5. Staff Oversight. Besides being a partner with the pastor, one key aspect of the administrator’s role is to be a coach, mentor, resource, advocate, facilitator, assessor and model for the staff. The administrator helps to clarify each staff member’s job description, then uses it as an evaluation tool when assessing how well the staff members actually did what they said they would do throughout the year. The administrator makes sure that the staff meets together regularly and that meetings are quality periods with good bonding, shared decision making, spiritual enrichment and effective planning. The pastor and administrator share the role of hiring and letting staff members go, always paying attention to the proper procedures of good management and business practices.

6. Leadership. Besides forming a partnership with the pastor and overseeing the operation of the staff, the administrator’s third task is to work with the pastoral council and other leadership bodies so that they can accomplish much in a reasonable length of time. The parish leaders can find their valuable time put to the best use and see results coming from their work as leadership bodies.

7. Stewardship. One other task an administrator might oversee is to challenge parishioners to practice stewardship as a way of life. Stewardship includes a personal commitment to daily prayer, involvement in at least one ministry or project (in the parish or elsewhere) and giving back to God a portion of one’s financial blessings in the form of a monetary contribution to the parish. Although established groups and committees might direct and maintain various aspects of the parish stewardship, the administrator would make sure that all of these areas are being addressed, ensuring the effective coordination of volunteers and encouraging people to give their fair share in support of parish ministries and programs.

In all the facilitation we do as pastoral consultants with parishes across the country, our most helpful contribution is perhaps in helping pastors to see the importance of finding someone else to work with them in such a partnership. The pastor must find the right person to share the pastoring role and work with him or her to provide a spiritually enriching and well-managed environment for all who are employed in the parish community, or are members of it, or are helped by it.

We have heard from many satisfied pastors who have hired a pastoral administrator as a partner in the leadership of the parish. While what follows is not an exact quote, it does characterize a typical response.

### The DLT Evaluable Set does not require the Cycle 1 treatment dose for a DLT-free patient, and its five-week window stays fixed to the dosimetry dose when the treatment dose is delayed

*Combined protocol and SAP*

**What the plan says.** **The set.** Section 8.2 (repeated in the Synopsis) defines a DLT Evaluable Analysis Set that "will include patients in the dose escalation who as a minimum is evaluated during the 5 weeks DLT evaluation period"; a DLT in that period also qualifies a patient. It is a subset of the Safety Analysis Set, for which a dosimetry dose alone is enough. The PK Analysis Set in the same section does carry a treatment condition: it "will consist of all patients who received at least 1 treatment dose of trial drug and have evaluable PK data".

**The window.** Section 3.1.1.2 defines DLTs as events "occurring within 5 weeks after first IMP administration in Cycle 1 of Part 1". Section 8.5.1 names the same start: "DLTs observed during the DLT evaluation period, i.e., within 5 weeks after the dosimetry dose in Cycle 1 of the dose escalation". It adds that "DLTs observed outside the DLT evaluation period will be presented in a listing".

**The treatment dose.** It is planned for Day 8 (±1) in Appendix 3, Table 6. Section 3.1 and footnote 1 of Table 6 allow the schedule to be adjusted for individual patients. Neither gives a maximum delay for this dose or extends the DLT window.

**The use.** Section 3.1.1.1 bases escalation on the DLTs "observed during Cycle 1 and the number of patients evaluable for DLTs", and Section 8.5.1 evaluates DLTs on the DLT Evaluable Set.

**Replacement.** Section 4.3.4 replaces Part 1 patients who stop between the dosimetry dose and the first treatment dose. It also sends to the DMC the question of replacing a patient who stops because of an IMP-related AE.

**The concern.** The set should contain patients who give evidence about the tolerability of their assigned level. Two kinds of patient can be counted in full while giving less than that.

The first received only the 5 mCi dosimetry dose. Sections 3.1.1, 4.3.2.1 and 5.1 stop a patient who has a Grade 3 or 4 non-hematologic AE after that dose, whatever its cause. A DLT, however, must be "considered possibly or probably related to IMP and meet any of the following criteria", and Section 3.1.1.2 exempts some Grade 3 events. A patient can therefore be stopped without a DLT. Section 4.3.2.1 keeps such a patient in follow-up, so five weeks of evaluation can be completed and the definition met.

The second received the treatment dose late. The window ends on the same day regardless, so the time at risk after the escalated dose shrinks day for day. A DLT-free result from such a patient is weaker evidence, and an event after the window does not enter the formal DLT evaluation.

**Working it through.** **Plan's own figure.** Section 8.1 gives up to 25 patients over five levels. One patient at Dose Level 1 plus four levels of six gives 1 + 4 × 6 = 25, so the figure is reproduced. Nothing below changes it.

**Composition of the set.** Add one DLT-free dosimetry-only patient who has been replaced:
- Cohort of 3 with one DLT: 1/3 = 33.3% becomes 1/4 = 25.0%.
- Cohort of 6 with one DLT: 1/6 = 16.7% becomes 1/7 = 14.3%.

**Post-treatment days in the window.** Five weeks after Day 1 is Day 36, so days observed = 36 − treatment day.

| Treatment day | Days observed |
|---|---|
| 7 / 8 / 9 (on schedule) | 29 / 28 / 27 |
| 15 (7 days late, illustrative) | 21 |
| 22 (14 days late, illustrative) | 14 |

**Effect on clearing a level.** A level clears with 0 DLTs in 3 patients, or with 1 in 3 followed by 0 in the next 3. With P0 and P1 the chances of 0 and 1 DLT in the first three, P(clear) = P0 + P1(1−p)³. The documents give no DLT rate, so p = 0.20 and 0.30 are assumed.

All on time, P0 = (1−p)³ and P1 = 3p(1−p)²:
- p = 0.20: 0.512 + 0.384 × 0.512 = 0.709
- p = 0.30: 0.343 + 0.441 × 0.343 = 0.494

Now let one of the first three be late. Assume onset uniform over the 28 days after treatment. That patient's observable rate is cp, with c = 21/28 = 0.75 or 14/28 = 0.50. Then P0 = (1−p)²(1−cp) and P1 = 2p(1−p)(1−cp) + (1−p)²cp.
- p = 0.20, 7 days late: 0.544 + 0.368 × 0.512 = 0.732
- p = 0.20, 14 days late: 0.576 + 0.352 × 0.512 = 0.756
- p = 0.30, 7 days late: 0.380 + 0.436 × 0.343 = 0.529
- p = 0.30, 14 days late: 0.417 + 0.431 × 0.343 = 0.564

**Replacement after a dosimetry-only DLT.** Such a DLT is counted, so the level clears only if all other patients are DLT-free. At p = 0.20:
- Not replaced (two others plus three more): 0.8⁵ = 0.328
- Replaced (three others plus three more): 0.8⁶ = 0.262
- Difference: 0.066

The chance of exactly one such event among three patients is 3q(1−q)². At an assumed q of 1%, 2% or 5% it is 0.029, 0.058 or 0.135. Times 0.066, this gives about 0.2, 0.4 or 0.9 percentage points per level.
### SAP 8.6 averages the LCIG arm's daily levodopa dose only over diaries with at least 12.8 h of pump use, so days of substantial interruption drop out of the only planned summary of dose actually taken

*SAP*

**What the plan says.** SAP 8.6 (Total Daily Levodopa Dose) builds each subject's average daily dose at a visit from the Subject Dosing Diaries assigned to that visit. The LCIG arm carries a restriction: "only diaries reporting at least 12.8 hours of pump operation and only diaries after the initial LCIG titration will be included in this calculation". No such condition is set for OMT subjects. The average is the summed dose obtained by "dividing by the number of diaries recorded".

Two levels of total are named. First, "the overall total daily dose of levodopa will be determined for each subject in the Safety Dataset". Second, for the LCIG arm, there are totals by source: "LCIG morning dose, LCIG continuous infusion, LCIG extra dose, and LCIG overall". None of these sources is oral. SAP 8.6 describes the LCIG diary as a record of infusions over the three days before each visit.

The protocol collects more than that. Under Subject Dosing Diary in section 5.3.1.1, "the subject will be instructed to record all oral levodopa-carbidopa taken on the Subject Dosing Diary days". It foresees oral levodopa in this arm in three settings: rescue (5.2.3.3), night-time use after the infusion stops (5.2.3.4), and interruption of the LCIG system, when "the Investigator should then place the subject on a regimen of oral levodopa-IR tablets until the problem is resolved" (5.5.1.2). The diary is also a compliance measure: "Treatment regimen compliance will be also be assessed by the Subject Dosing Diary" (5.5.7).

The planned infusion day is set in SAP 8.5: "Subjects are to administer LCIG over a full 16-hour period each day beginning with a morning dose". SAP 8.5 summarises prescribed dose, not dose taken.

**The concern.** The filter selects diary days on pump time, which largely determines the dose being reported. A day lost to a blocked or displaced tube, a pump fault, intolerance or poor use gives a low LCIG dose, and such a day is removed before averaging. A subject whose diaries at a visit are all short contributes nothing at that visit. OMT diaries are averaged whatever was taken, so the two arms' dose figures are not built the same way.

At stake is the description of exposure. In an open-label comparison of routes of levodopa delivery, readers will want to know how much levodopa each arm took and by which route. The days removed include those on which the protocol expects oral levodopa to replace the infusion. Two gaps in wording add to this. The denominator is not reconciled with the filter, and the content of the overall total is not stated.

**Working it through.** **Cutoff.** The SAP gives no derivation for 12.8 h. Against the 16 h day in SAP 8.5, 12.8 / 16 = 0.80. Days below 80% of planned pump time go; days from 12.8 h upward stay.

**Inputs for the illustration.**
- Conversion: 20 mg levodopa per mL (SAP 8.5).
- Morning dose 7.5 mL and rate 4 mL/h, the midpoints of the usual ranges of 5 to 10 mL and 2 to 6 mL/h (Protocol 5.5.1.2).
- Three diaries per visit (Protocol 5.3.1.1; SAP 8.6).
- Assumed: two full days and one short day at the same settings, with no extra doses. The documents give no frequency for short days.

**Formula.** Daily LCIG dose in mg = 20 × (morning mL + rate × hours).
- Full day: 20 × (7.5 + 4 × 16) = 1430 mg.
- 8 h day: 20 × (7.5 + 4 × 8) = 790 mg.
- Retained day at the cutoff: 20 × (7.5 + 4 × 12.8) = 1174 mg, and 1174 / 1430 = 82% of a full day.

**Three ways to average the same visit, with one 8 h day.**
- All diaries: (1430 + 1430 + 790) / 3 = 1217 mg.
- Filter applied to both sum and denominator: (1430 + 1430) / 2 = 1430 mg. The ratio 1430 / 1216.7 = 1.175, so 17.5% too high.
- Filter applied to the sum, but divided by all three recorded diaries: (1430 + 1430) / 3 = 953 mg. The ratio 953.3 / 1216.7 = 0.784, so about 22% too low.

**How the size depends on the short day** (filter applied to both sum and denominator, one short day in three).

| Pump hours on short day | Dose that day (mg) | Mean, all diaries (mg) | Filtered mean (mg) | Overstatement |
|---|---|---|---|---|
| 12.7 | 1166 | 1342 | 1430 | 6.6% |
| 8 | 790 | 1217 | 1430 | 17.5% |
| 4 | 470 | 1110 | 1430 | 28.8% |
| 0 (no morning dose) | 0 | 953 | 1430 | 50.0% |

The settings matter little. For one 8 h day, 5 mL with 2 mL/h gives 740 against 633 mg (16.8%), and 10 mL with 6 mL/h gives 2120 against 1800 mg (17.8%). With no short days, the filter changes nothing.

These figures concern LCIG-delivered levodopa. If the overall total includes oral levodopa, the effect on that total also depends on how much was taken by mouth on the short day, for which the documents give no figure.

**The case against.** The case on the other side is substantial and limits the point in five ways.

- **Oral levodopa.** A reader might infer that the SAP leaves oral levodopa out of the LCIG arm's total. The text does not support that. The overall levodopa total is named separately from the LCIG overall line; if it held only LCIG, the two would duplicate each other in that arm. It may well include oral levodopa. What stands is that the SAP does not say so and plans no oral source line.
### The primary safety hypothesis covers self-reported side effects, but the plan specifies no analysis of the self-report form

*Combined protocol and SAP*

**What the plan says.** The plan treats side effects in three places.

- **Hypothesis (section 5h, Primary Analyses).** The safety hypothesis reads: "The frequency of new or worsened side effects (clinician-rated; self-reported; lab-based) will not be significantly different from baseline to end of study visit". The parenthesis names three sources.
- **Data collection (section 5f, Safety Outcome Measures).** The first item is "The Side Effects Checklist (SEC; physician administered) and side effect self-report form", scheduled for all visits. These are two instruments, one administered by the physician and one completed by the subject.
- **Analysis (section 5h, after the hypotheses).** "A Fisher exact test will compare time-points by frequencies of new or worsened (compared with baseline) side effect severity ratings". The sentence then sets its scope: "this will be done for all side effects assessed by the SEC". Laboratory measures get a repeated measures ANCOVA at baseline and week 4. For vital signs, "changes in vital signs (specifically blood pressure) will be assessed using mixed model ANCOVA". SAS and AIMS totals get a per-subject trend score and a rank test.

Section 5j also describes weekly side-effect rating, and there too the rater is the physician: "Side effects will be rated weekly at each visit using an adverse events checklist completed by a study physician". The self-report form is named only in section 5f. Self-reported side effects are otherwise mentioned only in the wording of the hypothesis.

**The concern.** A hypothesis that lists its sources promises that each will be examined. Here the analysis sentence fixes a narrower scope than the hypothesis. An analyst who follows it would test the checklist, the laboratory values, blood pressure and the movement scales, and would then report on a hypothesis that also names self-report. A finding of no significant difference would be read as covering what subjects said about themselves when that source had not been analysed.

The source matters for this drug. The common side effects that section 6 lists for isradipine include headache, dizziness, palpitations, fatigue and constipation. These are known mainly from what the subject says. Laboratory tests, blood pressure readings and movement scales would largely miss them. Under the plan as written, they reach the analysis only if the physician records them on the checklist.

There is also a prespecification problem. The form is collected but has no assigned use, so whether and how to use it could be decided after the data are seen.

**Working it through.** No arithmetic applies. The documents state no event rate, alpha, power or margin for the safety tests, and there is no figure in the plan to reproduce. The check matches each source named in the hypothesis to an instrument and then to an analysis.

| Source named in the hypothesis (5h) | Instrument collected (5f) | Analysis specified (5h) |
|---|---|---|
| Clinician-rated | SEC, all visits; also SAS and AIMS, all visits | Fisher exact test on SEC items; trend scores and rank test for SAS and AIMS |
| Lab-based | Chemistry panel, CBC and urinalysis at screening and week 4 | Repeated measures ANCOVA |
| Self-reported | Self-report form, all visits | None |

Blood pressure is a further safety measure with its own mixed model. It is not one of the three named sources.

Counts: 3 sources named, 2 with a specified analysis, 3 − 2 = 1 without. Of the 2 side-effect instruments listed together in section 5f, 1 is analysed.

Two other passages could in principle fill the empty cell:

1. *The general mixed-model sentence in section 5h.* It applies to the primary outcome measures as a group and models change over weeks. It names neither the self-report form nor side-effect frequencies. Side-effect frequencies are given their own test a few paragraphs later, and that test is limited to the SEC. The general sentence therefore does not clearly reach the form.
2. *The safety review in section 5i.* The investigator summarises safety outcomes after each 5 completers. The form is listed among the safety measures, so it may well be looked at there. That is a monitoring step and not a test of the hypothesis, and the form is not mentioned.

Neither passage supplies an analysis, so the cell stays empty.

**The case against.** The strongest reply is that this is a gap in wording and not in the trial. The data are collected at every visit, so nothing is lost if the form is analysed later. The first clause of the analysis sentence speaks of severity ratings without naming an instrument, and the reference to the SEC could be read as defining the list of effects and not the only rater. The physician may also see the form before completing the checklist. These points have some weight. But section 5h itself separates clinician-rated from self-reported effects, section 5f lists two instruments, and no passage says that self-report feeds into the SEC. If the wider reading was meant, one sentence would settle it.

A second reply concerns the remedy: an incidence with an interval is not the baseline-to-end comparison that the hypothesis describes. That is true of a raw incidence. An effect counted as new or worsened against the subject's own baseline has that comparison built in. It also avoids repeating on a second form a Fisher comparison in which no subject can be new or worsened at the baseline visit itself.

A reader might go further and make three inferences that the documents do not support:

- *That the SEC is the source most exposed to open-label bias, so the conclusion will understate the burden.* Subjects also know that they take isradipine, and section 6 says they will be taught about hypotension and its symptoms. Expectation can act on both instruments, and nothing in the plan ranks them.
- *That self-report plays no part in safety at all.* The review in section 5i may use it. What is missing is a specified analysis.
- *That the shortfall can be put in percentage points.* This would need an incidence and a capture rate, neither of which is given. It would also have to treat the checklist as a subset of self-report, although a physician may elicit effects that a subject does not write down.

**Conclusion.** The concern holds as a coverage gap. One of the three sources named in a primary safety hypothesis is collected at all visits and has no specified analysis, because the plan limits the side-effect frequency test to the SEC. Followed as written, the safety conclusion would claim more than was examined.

“Yes, we operate as equals; Virginia handles the finances, facilities, our new building project and the oversight of the staff. I do the Masses, sacramental ministry, pastoral duties and nurture the spiritual side of staff and ministers. We both are part of the pastoral council, but she takes care of making up the agenda with the chairperson. I don’t have to worry about any of those things.

“She is worth any amount of money we pay her, which is very reasonable considering all she does, especially in managing the staff. They are so much happier since she came on board. Staff members take turns running our meetings, but she makes sure they start and end on time and that what happens at our gathering is quality time together. Virginia also sits down with each staff person to work out the job description and then holds the person accountable to this throughout the year. I was never able to do that before Virginia arrived. Not only is the staff held accountable—and this is a positive thing because they know just where they make a difference in the parish—but so are other groups in the parish, including the pastoral council, finance council, school committee, you name it.

“She really has this place humming. That one addition to the staff has meant all the difference. But be careful who you hire. It has to be the right chemistry between the two of you. When I hired Virginia, she suggested that we try it out for a few months to see if this was what both of us had in mind. At the end of the trial period, because it was looking pretty good, we decided to extend it for another six months after asking the staff and parish leaders to give us feedback about how it was working for them. This had to work for everyone, not just the two of us. Now it has become an institution in the parish. There are no more end-runs, where people come to me because they don’t like what Virginia told them. They soon realized that I would just sent them back to her for a final answer. I don’t know why I didn’t do this a lot sooner. It makes such good sense.”

Thomas P. Sweetser, S.J., is director of the Parish Evaluation Project, Milwaukee, Wis.